President Reagan today for the first time called on teetering Philippine strongman Ferdinand E. Marcos to step down, while in Manila about 500,000 civilians defied a curfew to form a human shield around the camp of rebel officers who proclaimed Corazon Aquino president.
As Marcos called on supporters to report to him with guns and vowed to fight "to the last drop of blood," the Reagan Administration made clear that it was ready to offer him asylum in the United States.
In a statement personally approved by Reagan at about 5 a.m., the Administration said: "Attempts to prolong the life of the present regime by violence are futile. A solution to this crisis can only be achieved through a peaceful transition to a new government."
Within hours of Reagan's appeal, troops loyal to Marcos opened fire on protesters outside his palace. Doctors said four protesters were wounded in the shooting, which lasted several minutes and erupted after firecrackers were set off in a crowd of about 2,000.
Pools of blood and spent cartridges littered the street. The shooting was the first time troops loyal to Marcos opened fire on civilians since top defense officials began their rebellion Saturday.
Fighting Near Airport
Fighting also broke out near the airport as Marcos tried to mobilize his dwindling forces for a counterattack, proclaimed a state of emergency and imposed a dusk-to-dawn curfew in the nation he has ruled for 20 years.
The defiant Philippine leader said his family was "cowering in terror" in the presidential palace in fear of attack but declared: "We have no intention of going abroad. We have no intention of resigning. And we will defend to the last breath of our life and to the last drop of blood."
Marcos' address came over a commercial television station after the rebels took over the government station and pulled the plug during an earlier speech. (Story on Page 2.)
Marcos said he was still in control but urged supporters to bring guns to defend Malacanang Palace.
'A Matter of Survival'
"We have to put up our defenses. It is a matter of survival. I am fighting for survival. I am calling on all our loyalist friends to come to the Malacanang with their authorized guns in order that we too can show 'people's power,' " he said.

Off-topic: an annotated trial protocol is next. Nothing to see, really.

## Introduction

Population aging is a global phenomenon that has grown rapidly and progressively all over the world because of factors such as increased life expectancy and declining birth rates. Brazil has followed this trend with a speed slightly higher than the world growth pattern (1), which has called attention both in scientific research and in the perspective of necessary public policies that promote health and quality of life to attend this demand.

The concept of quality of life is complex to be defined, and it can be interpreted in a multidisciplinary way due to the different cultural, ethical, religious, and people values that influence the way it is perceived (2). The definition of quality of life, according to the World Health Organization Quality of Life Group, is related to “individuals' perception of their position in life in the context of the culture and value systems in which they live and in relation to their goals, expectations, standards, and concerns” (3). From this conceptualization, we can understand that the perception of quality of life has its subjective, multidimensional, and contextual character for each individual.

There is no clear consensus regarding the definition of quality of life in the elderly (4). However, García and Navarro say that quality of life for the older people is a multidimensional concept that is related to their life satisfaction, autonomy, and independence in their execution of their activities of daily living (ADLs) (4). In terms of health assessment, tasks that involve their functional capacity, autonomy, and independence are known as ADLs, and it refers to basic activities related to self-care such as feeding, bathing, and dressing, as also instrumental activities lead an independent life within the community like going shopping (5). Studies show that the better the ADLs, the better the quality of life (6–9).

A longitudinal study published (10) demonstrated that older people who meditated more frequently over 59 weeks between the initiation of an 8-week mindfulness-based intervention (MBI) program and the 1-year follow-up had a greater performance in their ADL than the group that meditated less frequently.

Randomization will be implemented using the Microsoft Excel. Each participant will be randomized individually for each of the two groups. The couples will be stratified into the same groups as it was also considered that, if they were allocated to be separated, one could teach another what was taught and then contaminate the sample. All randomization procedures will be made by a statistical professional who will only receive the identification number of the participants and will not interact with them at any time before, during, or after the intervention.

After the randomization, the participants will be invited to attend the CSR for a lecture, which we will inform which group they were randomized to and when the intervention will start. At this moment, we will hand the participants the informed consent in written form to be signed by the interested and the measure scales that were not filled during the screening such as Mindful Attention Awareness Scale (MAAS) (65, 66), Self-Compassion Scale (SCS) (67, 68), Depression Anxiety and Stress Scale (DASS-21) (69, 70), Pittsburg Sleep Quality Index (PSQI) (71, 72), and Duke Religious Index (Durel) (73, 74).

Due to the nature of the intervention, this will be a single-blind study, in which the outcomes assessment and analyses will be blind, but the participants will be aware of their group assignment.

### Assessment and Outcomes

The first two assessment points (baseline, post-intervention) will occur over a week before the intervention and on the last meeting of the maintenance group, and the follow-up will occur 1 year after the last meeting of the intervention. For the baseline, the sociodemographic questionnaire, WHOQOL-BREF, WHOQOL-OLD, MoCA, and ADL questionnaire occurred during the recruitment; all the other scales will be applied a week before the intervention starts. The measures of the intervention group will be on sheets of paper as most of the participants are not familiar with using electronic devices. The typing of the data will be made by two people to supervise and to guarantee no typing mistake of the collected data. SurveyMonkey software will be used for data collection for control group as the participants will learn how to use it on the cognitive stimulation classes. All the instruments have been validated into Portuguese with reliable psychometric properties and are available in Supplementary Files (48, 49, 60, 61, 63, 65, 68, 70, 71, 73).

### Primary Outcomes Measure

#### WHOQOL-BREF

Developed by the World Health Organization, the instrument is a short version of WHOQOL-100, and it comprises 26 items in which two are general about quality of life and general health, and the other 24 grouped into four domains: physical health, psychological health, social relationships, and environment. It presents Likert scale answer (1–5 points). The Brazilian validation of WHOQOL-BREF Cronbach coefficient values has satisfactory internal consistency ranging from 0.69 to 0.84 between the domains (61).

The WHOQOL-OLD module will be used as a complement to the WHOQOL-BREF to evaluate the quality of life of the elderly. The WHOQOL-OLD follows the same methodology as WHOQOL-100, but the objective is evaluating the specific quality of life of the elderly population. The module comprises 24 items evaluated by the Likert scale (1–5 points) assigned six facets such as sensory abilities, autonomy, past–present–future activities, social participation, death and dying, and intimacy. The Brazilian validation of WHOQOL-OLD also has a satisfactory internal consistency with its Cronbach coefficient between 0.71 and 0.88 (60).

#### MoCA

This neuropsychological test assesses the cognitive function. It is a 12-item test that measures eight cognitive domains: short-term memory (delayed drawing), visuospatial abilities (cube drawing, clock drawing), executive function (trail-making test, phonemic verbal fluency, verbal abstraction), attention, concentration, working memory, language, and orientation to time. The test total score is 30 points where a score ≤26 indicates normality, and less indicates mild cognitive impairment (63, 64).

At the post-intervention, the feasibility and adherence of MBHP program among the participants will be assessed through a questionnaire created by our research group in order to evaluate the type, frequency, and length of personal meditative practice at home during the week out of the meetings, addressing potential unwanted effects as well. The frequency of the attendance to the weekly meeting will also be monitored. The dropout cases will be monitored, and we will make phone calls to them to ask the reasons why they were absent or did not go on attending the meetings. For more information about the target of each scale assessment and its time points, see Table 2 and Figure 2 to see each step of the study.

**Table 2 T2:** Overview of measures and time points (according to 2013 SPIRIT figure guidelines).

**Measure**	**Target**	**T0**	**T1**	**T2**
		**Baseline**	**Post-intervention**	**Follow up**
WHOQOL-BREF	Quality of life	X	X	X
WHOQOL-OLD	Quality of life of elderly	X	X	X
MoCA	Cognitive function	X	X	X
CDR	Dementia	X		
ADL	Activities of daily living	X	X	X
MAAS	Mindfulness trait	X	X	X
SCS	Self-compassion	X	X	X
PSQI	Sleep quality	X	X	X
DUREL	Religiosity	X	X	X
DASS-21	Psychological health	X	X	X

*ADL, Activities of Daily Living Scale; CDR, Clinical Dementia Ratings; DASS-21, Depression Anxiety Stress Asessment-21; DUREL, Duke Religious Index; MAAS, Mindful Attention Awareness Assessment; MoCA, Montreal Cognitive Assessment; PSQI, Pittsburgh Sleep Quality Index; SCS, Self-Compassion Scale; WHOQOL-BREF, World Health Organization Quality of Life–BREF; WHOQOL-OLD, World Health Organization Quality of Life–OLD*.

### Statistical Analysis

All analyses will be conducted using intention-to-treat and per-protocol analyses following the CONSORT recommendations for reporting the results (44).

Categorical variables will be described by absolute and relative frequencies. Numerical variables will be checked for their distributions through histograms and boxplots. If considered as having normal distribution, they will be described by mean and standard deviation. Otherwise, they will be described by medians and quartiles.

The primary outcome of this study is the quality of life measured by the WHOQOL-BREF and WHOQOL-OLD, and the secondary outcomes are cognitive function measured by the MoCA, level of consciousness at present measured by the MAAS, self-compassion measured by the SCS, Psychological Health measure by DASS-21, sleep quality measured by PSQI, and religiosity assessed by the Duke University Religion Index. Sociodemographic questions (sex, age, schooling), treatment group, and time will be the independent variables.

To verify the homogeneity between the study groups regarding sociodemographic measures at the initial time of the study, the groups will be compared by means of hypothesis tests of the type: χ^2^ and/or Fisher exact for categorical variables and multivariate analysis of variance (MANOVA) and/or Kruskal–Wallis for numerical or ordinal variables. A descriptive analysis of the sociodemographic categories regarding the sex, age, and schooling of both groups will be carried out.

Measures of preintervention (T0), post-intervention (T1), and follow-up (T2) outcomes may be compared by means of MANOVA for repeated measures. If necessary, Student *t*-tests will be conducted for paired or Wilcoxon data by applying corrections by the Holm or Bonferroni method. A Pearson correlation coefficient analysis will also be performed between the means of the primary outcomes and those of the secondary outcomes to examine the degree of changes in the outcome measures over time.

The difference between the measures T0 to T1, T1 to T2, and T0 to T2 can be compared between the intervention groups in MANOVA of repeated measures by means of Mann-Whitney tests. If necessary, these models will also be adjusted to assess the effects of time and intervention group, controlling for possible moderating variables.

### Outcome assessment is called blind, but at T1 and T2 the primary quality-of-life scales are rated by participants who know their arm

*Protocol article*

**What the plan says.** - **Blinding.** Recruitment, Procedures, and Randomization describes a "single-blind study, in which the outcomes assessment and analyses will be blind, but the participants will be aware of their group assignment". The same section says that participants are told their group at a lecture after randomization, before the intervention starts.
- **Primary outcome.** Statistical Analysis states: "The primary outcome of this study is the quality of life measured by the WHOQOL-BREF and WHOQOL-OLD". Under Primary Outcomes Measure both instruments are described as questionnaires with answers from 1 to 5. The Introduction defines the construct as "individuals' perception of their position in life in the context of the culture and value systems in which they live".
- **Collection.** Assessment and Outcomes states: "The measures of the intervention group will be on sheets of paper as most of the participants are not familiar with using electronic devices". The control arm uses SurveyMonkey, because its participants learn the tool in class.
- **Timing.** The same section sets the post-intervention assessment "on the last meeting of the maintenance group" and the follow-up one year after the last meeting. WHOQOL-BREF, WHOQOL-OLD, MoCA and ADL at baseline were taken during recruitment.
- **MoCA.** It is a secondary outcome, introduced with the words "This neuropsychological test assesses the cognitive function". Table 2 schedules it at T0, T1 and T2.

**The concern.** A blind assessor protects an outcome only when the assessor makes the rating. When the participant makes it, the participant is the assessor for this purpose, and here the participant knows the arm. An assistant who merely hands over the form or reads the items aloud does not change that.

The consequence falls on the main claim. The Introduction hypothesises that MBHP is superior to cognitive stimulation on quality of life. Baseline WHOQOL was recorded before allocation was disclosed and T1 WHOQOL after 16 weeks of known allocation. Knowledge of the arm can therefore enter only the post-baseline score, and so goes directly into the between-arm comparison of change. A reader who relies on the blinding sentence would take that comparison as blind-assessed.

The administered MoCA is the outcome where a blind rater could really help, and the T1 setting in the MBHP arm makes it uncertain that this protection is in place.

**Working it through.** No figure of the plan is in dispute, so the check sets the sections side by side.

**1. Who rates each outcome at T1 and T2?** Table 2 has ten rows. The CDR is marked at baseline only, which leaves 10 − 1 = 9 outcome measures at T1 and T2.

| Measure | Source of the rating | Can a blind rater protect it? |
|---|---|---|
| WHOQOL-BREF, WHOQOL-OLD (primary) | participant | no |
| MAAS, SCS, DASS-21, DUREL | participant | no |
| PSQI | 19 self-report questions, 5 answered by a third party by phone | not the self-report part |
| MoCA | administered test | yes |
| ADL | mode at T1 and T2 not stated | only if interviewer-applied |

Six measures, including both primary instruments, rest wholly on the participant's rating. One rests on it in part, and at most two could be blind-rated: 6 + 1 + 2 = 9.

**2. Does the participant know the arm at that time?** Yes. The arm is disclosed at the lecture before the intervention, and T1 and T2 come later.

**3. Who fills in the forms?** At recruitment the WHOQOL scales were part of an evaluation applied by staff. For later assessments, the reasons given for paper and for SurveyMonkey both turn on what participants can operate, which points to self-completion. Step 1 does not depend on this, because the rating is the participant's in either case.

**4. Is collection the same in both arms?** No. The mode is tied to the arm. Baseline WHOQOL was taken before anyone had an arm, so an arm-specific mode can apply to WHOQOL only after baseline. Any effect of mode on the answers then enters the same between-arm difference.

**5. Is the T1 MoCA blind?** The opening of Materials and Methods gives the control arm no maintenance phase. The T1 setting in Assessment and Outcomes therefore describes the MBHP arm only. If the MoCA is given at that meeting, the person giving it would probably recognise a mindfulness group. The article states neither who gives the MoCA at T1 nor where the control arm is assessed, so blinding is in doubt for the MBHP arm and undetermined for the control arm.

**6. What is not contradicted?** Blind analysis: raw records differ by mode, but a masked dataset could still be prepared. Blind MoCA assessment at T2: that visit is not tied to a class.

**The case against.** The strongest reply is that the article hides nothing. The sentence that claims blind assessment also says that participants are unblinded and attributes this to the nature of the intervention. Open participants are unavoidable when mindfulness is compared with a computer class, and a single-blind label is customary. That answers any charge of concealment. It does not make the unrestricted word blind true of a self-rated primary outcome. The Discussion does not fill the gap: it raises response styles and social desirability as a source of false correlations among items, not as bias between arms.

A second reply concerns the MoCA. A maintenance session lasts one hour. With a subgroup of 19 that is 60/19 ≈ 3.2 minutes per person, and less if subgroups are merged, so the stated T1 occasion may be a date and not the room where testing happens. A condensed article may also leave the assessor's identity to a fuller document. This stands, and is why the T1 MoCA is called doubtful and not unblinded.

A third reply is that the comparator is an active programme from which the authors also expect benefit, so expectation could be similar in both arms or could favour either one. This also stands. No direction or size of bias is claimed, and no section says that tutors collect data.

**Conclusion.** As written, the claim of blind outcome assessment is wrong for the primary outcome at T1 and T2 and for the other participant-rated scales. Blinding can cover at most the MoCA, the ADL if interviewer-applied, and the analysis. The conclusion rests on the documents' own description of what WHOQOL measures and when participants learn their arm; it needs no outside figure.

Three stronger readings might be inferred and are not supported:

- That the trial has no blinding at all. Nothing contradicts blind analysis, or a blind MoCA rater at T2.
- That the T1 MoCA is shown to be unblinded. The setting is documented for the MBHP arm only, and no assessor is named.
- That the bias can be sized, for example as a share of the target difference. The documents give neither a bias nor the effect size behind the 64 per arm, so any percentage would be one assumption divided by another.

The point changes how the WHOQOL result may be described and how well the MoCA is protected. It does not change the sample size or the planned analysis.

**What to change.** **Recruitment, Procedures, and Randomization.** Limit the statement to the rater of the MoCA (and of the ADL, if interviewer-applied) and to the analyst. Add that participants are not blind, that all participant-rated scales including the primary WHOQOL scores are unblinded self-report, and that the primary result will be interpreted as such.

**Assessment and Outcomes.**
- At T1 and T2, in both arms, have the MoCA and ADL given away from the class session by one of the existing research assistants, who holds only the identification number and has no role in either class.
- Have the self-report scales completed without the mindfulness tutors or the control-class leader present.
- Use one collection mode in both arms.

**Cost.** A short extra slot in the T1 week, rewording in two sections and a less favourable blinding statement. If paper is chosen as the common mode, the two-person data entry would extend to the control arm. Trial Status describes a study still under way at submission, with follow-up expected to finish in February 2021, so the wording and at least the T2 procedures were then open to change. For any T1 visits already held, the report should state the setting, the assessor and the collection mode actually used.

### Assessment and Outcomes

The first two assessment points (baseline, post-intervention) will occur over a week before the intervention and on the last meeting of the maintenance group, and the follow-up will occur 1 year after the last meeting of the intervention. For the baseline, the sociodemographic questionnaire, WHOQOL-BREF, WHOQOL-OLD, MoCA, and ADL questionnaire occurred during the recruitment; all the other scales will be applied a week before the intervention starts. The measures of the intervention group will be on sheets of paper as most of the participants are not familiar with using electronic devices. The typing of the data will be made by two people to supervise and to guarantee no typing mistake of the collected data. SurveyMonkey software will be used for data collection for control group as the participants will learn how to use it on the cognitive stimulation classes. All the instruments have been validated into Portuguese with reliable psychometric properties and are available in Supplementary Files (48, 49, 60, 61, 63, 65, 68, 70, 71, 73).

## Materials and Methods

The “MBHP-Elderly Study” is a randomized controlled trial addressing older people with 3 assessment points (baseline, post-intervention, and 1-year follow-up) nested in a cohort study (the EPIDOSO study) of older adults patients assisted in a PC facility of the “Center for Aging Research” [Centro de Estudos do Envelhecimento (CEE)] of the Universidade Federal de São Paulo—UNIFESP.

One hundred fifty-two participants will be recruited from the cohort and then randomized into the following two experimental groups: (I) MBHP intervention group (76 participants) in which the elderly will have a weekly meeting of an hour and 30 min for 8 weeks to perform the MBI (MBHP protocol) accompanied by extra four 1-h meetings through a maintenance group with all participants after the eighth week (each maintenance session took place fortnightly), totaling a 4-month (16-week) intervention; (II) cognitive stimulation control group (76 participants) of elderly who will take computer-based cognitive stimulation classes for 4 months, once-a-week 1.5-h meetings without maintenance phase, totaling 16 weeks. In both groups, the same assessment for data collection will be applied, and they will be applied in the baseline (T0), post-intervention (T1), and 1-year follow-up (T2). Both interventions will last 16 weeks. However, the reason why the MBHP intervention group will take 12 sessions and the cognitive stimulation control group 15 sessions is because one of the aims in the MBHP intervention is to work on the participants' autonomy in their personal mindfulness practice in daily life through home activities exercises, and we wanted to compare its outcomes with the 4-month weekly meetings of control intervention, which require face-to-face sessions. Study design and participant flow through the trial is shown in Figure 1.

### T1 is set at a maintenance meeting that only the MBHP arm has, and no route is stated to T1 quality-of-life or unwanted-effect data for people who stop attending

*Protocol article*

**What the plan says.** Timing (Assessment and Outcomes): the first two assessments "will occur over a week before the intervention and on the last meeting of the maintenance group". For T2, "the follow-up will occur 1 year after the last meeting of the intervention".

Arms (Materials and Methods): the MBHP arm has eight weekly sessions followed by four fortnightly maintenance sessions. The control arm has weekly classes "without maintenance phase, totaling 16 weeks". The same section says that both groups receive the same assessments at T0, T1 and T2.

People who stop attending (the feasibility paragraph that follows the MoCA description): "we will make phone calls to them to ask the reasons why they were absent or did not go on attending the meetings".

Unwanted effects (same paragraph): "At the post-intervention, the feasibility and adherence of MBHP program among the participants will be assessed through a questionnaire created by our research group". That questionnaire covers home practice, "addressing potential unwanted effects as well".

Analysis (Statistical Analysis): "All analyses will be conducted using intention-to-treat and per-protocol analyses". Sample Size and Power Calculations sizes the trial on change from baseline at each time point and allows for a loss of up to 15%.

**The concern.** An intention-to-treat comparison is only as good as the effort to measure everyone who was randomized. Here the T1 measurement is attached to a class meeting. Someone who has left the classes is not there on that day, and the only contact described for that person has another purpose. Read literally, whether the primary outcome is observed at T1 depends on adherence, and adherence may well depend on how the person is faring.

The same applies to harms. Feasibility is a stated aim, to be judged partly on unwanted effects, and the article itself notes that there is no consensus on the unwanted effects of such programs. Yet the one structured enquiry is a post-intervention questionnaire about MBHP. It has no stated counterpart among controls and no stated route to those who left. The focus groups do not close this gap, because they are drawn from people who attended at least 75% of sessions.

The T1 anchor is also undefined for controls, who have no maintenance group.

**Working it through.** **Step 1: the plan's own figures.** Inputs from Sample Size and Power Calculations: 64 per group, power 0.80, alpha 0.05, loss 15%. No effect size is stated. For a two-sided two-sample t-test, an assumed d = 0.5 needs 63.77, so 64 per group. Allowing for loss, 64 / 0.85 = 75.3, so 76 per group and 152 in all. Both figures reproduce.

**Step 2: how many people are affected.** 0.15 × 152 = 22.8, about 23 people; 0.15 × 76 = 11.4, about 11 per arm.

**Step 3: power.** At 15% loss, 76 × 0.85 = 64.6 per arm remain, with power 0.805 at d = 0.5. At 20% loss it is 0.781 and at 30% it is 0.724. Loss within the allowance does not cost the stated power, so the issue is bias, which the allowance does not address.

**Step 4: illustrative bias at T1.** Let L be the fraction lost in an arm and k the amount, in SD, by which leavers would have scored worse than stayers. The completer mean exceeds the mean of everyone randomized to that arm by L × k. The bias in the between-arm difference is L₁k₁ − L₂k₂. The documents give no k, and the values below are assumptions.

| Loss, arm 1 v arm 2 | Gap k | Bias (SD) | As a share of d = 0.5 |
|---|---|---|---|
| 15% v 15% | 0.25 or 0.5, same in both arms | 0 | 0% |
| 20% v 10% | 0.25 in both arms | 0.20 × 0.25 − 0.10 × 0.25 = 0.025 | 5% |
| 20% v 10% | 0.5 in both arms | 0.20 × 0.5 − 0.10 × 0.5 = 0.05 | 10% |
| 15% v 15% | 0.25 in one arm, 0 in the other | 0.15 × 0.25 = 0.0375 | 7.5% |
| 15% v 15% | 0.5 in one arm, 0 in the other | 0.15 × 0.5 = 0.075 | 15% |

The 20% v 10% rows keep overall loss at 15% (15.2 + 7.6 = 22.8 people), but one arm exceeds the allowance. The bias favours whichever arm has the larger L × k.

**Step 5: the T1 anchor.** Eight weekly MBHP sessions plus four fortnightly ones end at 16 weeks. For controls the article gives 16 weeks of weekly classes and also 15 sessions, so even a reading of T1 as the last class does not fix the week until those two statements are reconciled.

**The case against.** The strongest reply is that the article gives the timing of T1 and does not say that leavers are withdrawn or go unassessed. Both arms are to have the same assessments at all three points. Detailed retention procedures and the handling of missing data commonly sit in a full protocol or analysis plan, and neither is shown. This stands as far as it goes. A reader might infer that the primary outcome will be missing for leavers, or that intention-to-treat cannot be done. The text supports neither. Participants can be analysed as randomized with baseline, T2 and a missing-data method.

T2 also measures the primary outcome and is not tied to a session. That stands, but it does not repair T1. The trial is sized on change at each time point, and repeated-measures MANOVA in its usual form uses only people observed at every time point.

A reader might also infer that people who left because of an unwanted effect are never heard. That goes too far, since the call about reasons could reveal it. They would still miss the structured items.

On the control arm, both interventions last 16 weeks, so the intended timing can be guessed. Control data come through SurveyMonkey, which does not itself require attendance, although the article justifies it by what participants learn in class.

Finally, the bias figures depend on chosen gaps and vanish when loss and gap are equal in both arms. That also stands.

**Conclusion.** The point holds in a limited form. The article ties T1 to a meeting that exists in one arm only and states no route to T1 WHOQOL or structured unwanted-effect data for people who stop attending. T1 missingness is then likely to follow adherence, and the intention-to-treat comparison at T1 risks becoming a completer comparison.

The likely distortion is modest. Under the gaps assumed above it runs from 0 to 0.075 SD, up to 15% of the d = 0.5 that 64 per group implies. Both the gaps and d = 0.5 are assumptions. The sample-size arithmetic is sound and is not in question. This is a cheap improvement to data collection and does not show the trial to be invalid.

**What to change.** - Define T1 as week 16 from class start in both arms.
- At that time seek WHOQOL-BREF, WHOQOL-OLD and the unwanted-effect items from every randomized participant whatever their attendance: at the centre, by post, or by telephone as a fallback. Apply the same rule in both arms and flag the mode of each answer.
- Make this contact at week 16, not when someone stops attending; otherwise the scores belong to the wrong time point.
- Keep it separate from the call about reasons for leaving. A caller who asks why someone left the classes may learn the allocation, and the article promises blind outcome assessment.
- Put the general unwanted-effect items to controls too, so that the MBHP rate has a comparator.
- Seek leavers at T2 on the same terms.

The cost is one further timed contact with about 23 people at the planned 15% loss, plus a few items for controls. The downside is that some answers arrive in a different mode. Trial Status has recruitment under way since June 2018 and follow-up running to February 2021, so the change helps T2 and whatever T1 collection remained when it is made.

"I am also fighting for my life," Marcos added. "I am not going to place my life at the disposal of these mysterious characters.
"I hope they do not try our mettle and they don't try to attack the Malacanang because we are not kidding any more."
At a news conference earlier this month, Reagan blamed both sides for fraud in the Feb. 7 presidential elections. But the Administration's position shifted against Marcos during the last week and over the weekend Reagan apparently decided that Marcos had lost the popular vote to Aquino, who claimed victory and accused Marcos of stealing the election.
Aid Cutoff Threatened
On Sunday, Reagan threatened to cut off military aid to the Philippines if Marcos used government troops against the forces of Lt. Gen. Fidel Ramos, acting chief of staff, and Defense Minister Juan Ponce Enrile, who joined Aquino's opposition and led a rebellion against Marcos in her name.
But the Administration decided early today that the threat of no aid was not stern enough and suggested that Marcos step down.
While calling Marcos "an old friend and ally," the Administration all but offered a U.S. plane to whisk him to safe haven in the United States.
Asked if the Administration wanted to see Marcos step down before his inauguration, White House spokesman Larry Speakes said, "We're trying to precipitate it as quickly as we can."
Reagan did not talk by telephone with Marcos, but his views were relayed through diplomatic channels, said Speakes.
Vows to Be Reinaugurated
Marcos vowed to go through with plans to be reinaugurated Tuesday as he called on citizens to come to his palace with guns to defend him. Aquino said she too planned an inauguration Tuesday as head of a provisional government.
Aquino spoke to the huge crowd outside Camp Crame, where the leaders of the military revolt, Ramos and Enrile, barricaded themselves over the weekend along with fellow rebels.
"This is the first time in history that the civilian population has protected the military," she told the throng, estimated by reporters at up to 500,000. "Please keep vigil here."
Meanwhile, a private television station showed a group of about 200 Marcos supporters outside the presidential palace chanting support for the president, many brandishing photographs of Marcos and his wife, Imelda.
Answering a call by Ramos, hundreds of thousands of jubilant Filipinos had marched through Manila streets in a huge show of support for the rebellion against Marcos. They deserted shops, offices and factories to jam the roads around Camp Crame and prevent pro-Marcos troops from launching an attack.
Support for Aquino
Nearby, more than a dozen buses and trucks were packed with heavily armed troops who flashed the thumb-and-finger "L" sign of support for Aquino.
Ramos issued his call for supporters to ring Camp Crame over the government television station seized by his men. People left homes and workplaces, packed boxes of food, and headed for the suburb where the camp is located.
Normally busy offices and shopping centers in Makati, the financial hub of the capital, emptied as the crowds streamed toward Camp Crame. Singing, dancing and waving the yellow flags of Aquino, they joined the thousands who had formed a human shield around the camp.
Cars, trucks and buses were stalled in the streets as makeshift barricades. The mood in Manila changed from apprehension to celebration as Channel 4, the captured television station, relayed frequent reports of defections to the rebels by senior government officials and military detachments.
In the streets, cars, taxis and buses were decorated with yellow ribbons signifying support for Aquino. Many drivers sounded a "Co-ry" double blast on their horns.